Since the shooting at the Atlanta-area spas on March 16 where eight people were killed and one was injured, the U.S. has seen at least 50 mass shootings. This number continues trends from 2020 where gun violence remained high throughout the pandemic.
"It's sad that we've almost allowed ourselves to feel like violence is inevitable, especially against young people," Brandon Wolf, a survivor of the Pulse nightclub shooting in Orlando and a leading gun reform advocate. "The reality is not that these things are impossible to solve. The reality is not that violence is inevitable because other countries have solved it. The reality is that we have allowed our leaders to get away with being not held accountable for their inaction to a place where we have instead normalized the violence instead of forcing them to take action."
On this week's episode of LGBTQ&A, Wolf speaks about what can be done to advance gun safety reform, his recent meeting with President Biden, and why the media needs to change how they cover mass shootings.
Jeffrey Masters: Why do you think the national media and politicians moved on so quickly from Pulse? Brandon Wolf: Well, we were too gay and too brown for people to care. That's real. When we got up in front of a camera, people in our community, people in the central Florida community, got it because we're them and they were feeling it.
But when stood up in front of a camera and asked for action from our leaders, they didn't see their kids in us. We were in a dark, dirty nightclub, gay and brown and doing what we do. And it's easy for us to feel as other to them.
When I turned on Fox News, and it was not me, not people that looked like me, not people that looked like people in that club talking about Pulse, as if they knew our stories, as if they knew our pain and our struggle. Then I realized that if people did not step up from our community, the brown LGBTQ voices would be erased from the story. And they were for a long time. Our leaders in Tallahassee and in Congress did not take action after Pulse.
JM: Do you have any recommendations for how we cover mass shootings? They seem to command a shorter and shorter news cycle. BW: I think it's difficult. I think we're in a really challenging position with how do we cover these things and not turn them into some circus. And I understood in that moment that the media had a role to play and that we had to have a relationship because if our stories were ever going to be told, we would need allies in the media.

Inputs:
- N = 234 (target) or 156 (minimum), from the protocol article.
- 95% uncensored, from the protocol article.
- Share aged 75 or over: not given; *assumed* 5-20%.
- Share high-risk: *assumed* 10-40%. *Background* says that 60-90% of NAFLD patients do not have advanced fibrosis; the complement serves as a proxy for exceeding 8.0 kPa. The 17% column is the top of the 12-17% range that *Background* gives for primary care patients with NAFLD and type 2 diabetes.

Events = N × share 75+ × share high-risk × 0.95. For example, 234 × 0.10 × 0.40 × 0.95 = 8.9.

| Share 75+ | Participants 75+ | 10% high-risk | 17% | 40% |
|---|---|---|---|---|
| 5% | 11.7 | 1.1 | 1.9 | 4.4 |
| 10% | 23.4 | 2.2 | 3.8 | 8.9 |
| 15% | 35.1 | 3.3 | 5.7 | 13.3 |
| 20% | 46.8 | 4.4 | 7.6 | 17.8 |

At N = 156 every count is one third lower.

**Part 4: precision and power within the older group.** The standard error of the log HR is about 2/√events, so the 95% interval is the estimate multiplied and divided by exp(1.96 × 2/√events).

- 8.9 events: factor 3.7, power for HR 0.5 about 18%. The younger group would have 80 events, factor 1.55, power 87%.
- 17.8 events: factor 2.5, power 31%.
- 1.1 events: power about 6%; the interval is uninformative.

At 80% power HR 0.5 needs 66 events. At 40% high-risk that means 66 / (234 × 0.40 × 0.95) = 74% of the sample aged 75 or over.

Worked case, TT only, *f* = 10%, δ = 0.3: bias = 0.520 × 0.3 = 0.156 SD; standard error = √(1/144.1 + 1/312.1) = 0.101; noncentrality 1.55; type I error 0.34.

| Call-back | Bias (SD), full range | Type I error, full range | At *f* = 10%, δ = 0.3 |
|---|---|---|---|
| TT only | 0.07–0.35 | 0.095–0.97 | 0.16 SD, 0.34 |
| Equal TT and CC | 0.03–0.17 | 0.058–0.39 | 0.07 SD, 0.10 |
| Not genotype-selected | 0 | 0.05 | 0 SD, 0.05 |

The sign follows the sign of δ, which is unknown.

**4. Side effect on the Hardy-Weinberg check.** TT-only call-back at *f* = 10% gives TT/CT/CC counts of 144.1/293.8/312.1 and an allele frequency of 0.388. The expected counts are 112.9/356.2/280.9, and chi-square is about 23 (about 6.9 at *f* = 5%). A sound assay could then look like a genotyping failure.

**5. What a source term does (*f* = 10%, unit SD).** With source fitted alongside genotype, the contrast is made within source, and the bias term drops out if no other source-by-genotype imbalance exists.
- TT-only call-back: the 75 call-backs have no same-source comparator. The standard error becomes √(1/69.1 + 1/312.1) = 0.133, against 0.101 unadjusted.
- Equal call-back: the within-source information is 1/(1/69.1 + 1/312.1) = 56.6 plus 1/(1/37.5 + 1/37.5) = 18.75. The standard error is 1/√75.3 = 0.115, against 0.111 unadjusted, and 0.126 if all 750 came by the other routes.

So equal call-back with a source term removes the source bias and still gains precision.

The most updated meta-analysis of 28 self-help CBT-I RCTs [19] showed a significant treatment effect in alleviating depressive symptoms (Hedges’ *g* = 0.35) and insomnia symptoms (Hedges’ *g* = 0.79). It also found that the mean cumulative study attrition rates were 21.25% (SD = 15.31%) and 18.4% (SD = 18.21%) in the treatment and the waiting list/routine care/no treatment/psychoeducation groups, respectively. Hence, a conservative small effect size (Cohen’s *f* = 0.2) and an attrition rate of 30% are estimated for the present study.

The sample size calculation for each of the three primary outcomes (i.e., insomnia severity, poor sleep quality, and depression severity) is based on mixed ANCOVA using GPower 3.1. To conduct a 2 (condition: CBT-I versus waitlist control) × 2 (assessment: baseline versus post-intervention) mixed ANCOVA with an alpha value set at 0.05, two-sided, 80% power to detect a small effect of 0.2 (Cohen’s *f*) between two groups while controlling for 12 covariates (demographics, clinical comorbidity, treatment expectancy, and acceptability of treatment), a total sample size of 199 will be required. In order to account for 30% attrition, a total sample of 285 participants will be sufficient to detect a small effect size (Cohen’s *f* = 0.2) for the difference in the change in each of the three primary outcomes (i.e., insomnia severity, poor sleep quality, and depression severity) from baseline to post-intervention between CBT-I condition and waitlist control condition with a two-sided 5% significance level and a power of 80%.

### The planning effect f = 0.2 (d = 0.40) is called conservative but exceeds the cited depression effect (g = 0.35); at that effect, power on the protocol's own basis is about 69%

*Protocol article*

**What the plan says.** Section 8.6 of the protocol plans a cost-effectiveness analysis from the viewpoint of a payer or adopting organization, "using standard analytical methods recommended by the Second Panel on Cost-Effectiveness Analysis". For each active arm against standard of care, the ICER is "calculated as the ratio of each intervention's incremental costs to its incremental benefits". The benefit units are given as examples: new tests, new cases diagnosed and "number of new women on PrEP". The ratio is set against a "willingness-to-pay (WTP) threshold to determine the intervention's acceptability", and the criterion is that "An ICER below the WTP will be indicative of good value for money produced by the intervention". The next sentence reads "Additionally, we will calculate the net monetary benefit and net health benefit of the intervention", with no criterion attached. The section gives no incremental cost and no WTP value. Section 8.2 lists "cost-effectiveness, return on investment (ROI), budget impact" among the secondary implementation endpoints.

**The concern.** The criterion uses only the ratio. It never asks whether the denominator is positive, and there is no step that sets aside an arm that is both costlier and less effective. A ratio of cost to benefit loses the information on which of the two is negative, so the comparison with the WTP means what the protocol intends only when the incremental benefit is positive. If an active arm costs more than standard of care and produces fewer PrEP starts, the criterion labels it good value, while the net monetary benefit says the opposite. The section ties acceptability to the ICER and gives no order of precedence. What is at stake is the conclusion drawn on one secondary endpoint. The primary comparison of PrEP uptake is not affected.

But it's also important that we hold folks in the media accountable. And one of the ways we can do that is by not giving so much space and notoriety to the people who commit these atrocities and replace that coverage, those storylines with the people who lost their lives.
I would have loved to have seen more news coverage of my best friends than I did the shooter and his wife because in my mind, that's what's important. When we're telling the stories of people who are impacted, directly impacted by these acts of violence, that's when we're doing justice to the victims. When we're focusing solely on the drama and trying to say, "What was the motive and what do we know about this person? Where did they go to high school?" All of that is irrelevant to the fact that these people have legacies that they're leaving behind. And we can do justice by that, by sharing their stories.
JM: We're all getting numb to mass shootings and we've almost decided that there's nothing that can be done to change anything. BW: It's so unfortunate. It's sad that we've almost allowed ourselves to feel like violence is inevitable, especially against young people. The reality is not that these things are impossible to solve. The reality is not that violence is inevitable because other countries have solved it. The reality is that we have allowed our leaders to get away with being not held accountable for their inaction to a place where we have instead normalized the violence instead of forcing them to take action.
JM: How are you feeling about the current state of gun reform? Are there small victories that we're not seeing? BW: I would argue that they're big victories. Think about what candiates running for office able to say and not say about gun safety reform. It was not something that you could show up and talk about and create an issue around. And then think about 2018, and where gun safety reform lived in the conversation during a midterm election. These are folks who were in potentially conservative districts, who were really running to take back the house, and they did it in overwhelming fashion. Over 40 candidates backed by the NRA lost in the 2018 midterms. That's massive.
You think about the NRA today and it's practically bankrupt. So these wins I think are not small. They're large. I also think that gun safety reform has moved from being a partisan issue to being a generational issue where you have an entire generation of young people who have a totally different perspective on guns and gun safety than their parents because they live in a society where they don't know anything different than active shooter drills. They don't know anything different than Bulletproof backpacks and metal detectors at the doors.
That has shaped their perspective in a way that I think will create sweeping change sooner than people think.